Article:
Footnote: Just for historical authenticity torepparttar 122062 statements made in these * asterisked paragraphs above,repparttar 122063 Damascus Document ofrepparttar 122064 Intertestimal period is a product of a specific extremist community sect of Judaism, and is not reflective of Jewish lifestyle in that time period as a whole. In factrepparttar 122065 majority of Jewish communities would continue to engage in polygamist marriage relationships well intorepparttar 122066 Common Era, and even withinrepparttar 122067 Ashkenazic communities this was so. Monogamy was accepted and justified asrepparttar 122068 ideal by modern Jews only because ofrepparttar 122069 Christian presence around these Jewish communities, meaning Jews conformed torepparttar 122070 practices of their neighbors to avoid persecution over this issue. It is throughrepparttar 122071 extremist Jewish document ofrepparttar 122072 Yachad sect that defines monogamous marriages andrepparttar 122073 monogamous approach to marriages withinrepparttar 122074 Greco-Roman world ofrepparttar 122075 time that Christianity would come to idealize monogamy asrepparttar 122076 ideal marriage relationship style. Evenrepparttar 122077 Irish, who wererepparttar 122078 first culture to embrace Christianity outside ofrepparttar 122079 Greco-Roman world, continued to engage in rather promiscious relationship styles - styles that included group sexual relationships and marriages. It would not be untilrepparttar 122080 arrival ofrepparttar 122081 "White" people into Europe and their subsequent embracement of Christianity that monogamy would be institutionalized asrepparttar 122082 only correct form of marriage. Some estimates have it that monogamy finally took root about a good thousand years afterrepparttar 122083 Damascus Document had been written. And, still today, not all societies are convinced that it really isrepparttar 122084 most moral form of forming relationships.

Joseph Farkasdi is a fictional writer and social commentator. His online expressions range from the sharing of deeply opinionated thoughts on life, love, and relationships to the ever stirring wild and sometimes wet erotic fantasies that stretch one's secret imaginations. His photographic works are as revealing and shameless as his willingness to share all without inhibition. You can view his web site by clicking on .

Beyond the Arch of Swords: Making Military Marriage Last

Written by Barbara Eastom Bates

Continued from page 1

Staying close is important for all couples—even those separated only as far asrepparttar next room inrepparttar 122025 house. Military requirements are not necessarily easier simply because you sharerepparttar 122026 same living space. Long hours and demanding occupational specialties coupled with family responsibilities, can leave evenrepparttar 122027 closest couples with little time to connect. Having that connection however, isrepparttar 122028 glue that sticks families together throughrepparttar 122029 trials of military life. Yet, survivingrepparttar 122030 trials is onlyrepparttar 122031 first step towards a successful military marriage. Couples must also learn to make something positive ofrepparttar 122032 challenges and come to understand that each challenge is just another opportunity in disguise for growth, both as individuals and as a couple.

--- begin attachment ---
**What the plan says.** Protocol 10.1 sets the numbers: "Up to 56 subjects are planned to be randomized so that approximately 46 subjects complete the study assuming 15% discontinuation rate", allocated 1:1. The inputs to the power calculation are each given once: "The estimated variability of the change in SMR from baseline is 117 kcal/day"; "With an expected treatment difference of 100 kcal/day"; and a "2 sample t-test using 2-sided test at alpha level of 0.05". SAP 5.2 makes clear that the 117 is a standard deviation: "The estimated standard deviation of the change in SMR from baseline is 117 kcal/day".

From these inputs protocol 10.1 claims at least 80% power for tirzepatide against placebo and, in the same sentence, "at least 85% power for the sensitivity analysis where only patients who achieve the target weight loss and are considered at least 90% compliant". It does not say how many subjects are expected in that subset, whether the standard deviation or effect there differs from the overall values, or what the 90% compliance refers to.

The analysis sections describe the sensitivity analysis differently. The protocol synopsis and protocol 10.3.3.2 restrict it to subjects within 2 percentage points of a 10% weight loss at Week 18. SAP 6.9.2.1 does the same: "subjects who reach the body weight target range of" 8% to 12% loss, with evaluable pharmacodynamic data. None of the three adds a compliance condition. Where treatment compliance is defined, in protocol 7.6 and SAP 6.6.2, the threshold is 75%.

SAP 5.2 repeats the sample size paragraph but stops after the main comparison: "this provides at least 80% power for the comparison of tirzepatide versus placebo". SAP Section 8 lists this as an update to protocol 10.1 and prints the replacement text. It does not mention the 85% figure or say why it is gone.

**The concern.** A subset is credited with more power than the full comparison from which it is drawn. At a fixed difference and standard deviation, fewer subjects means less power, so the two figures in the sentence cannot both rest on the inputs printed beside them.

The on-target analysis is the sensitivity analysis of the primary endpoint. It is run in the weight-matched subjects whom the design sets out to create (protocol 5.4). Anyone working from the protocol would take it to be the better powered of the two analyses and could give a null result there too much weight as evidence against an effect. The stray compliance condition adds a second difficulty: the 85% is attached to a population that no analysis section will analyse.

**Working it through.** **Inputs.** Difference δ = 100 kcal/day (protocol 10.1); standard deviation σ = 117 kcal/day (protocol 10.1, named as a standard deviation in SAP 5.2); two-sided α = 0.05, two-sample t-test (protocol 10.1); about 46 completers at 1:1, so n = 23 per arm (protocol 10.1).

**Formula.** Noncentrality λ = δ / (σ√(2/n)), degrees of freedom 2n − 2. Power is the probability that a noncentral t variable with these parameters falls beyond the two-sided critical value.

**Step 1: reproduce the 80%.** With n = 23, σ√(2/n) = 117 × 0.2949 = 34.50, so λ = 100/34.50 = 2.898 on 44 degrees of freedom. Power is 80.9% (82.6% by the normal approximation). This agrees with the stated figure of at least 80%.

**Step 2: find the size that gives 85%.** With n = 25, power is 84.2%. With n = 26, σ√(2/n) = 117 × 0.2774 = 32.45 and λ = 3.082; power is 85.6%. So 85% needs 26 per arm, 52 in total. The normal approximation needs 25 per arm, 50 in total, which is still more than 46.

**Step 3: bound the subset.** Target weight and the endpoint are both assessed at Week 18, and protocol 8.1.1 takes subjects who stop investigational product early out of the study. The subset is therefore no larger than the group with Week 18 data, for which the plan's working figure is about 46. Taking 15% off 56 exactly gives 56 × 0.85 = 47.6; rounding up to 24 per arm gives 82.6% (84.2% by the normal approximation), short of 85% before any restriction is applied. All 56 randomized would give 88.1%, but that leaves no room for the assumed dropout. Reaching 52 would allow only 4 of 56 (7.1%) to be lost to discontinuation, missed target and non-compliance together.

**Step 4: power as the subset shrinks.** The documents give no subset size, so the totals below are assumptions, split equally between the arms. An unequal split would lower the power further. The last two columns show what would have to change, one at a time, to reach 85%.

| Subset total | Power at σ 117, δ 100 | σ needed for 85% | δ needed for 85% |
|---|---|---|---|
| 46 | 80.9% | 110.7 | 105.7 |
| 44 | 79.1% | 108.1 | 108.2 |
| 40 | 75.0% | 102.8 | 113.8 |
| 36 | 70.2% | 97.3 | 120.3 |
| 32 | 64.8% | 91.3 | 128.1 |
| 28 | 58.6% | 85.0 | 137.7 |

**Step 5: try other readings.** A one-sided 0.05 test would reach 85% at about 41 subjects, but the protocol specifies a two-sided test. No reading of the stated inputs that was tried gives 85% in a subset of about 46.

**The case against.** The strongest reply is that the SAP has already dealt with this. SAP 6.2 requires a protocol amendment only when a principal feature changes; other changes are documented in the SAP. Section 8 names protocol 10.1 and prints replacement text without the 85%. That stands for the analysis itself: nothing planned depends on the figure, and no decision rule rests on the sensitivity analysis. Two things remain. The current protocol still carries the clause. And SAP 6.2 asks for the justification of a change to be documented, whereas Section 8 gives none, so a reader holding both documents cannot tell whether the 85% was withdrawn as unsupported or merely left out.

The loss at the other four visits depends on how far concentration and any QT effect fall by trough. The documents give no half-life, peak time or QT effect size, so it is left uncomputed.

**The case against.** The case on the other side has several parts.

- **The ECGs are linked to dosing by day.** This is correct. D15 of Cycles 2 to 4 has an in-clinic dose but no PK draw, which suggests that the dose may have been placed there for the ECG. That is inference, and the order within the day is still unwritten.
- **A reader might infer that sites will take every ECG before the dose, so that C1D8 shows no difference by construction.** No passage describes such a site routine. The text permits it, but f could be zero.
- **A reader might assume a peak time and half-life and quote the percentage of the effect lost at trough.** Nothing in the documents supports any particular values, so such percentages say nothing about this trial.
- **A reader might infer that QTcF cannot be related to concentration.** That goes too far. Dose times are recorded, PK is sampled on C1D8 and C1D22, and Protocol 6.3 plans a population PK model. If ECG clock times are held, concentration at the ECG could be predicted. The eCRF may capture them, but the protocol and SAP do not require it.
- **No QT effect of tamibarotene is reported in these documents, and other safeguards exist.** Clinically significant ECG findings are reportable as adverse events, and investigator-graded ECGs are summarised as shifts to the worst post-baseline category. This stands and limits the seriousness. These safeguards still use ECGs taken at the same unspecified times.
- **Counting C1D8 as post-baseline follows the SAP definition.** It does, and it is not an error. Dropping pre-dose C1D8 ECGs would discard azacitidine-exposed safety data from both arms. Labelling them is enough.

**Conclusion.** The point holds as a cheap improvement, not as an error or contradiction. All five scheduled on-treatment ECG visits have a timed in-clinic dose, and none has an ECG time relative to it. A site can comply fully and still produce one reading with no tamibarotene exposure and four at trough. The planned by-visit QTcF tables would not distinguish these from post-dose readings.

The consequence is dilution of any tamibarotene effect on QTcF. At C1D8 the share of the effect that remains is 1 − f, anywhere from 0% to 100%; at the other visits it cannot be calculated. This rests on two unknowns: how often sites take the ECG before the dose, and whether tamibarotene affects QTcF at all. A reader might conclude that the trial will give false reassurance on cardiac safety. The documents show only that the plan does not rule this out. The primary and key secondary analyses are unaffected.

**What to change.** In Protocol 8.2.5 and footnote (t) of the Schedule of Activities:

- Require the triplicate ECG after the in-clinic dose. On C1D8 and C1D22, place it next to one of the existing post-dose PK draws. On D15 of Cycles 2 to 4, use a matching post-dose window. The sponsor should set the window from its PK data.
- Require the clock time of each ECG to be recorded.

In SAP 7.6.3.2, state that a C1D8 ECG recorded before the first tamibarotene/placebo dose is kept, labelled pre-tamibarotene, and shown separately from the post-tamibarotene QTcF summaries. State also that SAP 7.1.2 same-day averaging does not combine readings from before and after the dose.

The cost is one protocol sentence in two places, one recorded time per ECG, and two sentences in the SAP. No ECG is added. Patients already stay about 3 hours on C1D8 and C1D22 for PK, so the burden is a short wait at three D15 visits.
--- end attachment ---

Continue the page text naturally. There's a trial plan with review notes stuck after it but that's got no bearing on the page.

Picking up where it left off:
Emily Travis chose to go back to school in her husband’s absence—something she feels she would not have chosen to do otherwise. “Todd is having a multitude of new experiences and I know he’ll be different because of them when he comes home,” she relates. “That makes me want to have new experiences and better myself too. I think it’s important not to stagnate myself and stop growing, just because I’m waiting to be reunited with my husband.”

Deployments, separations, and evenrepparttar 122033 most successful career inrepparttar 122034 military will eventually end, but marriage is meant to last a lifetime. It is a lessonrepparttar 122035 Wallace’s learned early. “Did we have problems? Absolutely. Were there times I wanted to say it’srepparttar 122036 Marine Corps or me? Yes. And were there times we were so thick inrepparttar 122037 middle of our difficulties we couldn’t see a way out? Most definitely. But those wererepparttar 122038 times we dug in our heels and just held on. Everything changes. It was just a matter of holding on until better days came, and when they did, we were amazed at how much closer we were for having endured together, and how much our marriage had been strengthened by our faith to stay.”

A party was recently given in honor of John and Melissa by co-workers and friends from Camp Pendleton. John gave a speech about his time inrepparttar 122039 Corps and what it meant to have Melissa by his siderepparttar 122040 whole way. He spoke of his years of service,repparttar 122041 happiness they had shared andrepparttar 122042 tears they had shed. He talked ofrepparttar 122043 achievements and honors he had gained inrepparttar 122044 Corps. Yet, to sum up, he had only one thing to say. “I amrepparttar 122045 Marine,” relates John, “but Melissa gives merepparttar 122046 heart.”

Barbara Eastom-Bates has been married to the Marine Corps for eight years, and is the mother of two children. She is the author of the upcoming release, "Basic Training for Brides-to-Be," and develops quality of life media for LIFELines Services Network. Her work additionally appears in Good Sense and Military Spouse magazines.